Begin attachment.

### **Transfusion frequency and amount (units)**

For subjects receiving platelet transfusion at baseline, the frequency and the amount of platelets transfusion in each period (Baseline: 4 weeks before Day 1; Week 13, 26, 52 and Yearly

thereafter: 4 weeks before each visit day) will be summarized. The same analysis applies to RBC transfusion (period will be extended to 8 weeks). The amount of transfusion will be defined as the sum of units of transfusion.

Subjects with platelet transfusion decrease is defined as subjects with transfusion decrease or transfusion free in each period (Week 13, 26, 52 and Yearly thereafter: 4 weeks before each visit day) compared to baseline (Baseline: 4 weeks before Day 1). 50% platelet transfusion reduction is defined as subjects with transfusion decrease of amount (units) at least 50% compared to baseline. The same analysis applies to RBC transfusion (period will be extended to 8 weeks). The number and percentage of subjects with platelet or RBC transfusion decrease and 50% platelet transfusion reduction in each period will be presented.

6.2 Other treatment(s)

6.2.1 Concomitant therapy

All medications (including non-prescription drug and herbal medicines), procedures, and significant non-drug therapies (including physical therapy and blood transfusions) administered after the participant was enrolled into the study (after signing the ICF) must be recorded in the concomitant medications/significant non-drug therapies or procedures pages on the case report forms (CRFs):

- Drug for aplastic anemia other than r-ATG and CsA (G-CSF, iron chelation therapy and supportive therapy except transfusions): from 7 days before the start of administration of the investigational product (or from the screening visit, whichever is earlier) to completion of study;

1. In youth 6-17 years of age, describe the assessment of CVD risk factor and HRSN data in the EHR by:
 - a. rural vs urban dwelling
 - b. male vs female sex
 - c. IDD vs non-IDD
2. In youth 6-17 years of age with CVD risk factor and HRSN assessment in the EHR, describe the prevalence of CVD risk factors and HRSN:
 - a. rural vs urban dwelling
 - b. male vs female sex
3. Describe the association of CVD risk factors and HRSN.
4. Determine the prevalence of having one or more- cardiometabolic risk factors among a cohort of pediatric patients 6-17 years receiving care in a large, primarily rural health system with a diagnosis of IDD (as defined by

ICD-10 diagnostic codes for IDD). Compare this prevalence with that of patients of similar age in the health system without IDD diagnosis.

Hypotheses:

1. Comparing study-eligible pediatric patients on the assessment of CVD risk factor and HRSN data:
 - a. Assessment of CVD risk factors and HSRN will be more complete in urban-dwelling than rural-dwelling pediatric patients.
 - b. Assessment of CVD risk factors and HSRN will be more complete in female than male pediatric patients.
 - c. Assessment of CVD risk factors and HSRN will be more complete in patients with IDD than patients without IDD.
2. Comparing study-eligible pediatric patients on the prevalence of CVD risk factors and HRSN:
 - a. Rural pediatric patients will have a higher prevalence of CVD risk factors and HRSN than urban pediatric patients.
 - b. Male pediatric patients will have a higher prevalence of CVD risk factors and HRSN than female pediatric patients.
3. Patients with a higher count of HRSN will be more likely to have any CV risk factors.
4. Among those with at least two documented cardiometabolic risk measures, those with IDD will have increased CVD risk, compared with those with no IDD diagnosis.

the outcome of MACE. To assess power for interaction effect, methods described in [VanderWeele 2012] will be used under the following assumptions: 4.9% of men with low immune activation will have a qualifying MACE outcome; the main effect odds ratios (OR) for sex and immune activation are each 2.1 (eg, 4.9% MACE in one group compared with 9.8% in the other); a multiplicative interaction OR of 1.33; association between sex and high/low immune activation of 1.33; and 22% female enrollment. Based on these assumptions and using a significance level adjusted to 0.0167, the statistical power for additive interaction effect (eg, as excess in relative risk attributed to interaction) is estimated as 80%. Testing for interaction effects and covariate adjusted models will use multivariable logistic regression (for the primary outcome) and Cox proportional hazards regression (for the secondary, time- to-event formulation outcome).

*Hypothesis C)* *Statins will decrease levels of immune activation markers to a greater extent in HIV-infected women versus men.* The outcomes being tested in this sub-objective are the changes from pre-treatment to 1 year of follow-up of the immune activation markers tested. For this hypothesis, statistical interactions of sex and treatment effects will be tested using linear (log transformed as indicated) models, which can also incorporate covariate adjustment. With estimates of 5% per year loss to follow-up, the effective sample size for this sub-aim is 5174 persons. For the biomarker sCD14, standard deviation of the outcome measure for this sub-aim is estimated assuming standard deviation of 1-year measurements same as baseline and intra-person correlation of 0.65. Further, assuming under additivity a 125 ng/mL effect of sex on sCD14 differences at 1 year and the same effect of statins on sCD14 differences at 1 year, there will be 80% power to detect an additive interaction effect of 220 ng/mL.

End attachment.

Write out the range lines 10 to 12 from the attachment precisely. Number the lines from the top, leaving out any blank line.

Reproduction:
 - a. rural vs urban dwelling
 - b. male vs female sex
 - c. IDD vs non-IDD